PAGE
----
The pitfalls of self-deception within the pursuit of a spiritual life are cunningly subtle. We can so easily become satisfied with our efforts that spirituality becomes and ego trip. We can begin to feel so good about our prayers, devotions and meditations that a silent, self-complacent cancer grows within us. This spiritual cancer is deadly. It can grow continually, if unchecked, until it’s too late. Its name is “I,” as in “I am doing great spiritually.”
Now, obviously, one cannot help feeling good, even ecstatic about successfully seeking and meeting You in different ways every day. But attributing this great feeling to ourselves is very dangerous. In a proper understanding of the “feel good” part of the spiritual life, we should actually feel pretty miserable about ourselves. The joy comes from the consolation that You don’t feel nearly as badly about us as we do about ourselves and, in that, there is much room to feel good.With even cursory consideration it should become evident that You are the amazing grace in our lives.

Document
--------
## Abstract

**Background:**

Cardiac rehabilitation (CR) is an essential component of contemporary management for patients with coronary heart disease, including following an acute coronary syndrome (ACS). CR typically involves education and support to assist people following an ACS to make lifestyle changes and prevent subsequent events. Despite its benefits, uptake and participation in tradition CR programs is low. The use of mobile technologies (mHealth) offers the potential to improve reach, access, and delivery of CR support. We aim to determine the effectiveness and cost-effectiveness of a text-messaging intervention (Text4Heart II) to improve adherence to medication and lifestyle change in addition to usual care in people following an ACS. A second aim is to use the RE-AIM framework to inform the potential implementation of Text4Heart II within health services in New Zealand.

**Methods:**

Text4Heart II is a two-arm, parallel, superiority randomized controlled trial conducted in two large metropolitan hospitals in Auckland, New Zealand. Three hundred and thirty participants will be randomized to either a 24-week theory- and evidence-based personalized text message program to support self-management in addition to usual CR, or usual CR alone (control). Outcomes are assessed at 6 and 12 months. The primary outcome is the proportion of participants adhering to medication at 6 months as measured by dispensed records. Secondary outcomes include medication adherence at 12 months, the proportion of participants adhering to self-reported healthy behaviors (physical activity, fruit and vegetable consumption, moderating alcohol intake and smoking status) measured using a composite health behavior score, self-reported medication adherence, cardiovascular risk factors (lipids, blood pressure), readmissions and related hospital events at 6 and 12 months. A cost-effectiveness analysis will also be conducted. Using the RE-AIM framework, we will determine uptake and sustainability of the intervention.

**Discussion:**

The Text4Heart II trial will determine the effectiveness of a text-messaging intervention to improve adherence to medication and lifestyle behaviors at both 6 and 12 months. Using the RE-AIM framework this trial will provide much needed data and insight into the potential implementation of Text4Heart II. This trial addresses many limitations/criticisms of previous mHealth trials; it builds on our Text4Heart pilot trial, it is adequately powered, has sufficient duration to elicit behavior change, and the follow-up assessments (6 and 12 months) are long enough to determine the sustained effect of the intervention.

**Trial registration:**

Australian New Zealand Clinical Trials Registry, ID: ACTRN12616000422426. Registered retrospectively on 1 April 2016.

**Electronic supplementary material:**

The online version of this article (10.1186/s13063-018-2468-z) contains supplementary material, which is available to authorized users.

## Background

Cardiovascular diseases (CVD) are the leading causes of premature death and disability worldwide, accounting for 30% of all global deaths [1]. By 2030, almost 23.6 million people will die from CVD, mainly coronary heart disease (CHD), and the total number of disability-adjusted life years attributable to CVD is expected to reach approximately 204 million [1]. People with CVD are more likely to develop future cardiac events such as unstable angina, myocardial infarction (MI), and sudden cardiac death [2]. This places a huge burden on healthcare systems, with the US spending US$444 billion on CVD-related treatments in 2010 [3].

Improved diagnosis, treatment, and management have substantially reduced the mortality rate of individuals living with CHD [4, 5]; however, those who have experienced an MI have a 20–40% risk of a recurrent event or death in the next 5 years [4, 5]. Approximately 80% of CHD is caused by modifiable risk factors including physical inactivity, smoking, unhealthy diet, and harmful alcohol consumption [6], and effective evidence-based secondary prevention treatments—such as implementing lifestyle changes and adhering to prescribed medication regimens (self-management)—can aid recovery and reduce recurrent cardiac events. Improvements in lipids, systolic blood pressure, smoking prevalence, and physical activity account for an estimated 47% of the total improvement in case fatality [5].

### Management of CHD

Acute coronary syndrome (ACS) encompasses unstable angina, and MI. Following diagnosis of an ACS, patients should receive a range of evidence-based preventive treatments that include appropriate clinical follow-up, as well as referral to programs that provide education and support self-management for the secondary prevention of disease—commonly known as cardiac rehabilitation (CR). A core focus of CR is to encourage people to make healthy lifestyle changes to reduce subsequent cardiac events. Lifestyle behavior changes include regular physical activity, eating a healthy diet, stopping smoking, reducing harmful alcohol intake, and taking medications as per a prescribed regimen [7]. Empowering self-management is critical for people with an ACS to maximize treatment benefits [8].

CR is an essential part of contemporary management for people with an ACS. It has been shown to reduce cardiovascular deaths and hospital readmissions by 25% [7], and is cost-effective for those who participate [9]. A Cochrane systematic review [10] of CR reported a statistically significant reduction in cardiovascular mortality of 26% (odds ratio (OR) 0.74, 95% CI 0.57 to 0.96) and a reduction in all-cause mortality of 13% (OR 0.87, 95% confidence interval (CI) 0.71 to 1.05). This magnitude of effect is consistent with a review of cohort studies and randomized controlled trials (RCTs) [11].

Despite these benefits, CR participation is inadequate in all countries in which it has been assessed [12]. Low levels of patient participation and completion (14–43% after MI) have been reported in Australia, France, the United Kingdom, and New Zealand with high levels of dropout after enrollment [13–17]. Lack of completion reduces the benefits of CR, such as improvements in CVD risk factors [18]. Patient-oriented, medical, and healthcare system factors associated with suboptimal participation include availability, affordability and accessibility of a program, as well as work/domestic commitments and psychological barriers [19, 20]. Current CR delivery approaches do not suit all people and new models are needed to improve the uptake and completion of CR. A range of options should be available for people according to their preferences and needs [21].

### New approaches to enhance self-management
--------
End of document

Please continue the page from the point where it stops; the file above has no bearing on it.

We must be very cautious too about crediting ourselves with the openness to receive Your graces; even this must be recognized as a grace from You. Nonetheless, the ego may become involved in further feelings of pride that we are so favored. There is a subtle but real connection between feeling good about such favor and feeling proud. Knocking the “I” out of it entirely fails to acknowledge the reality of a mutual relationship. Getting a proper fit for the “I” is the precarious goal. In simplistic terminology this implies the necessity for a kind of “Big You – Little Me” mentality, the truth of which popular culture rebels against. Trying to figure out how and where in this relationship I fit can be tricky because, ultimately, my vision of reality, wrong or right, is formed by me. In this circular sense it is almost impossible to eliminate “I,” but not impossible to assign the ego to its proper place once discovered. The individuality of that proper place, more by Your grace and gifts than by anything I do, has evolved into a unique mode of seeking You here now, in this place – one in which Your will only need be accepted by mine. Anyway, when all is said and done, it’s You who choose me not I who choose You.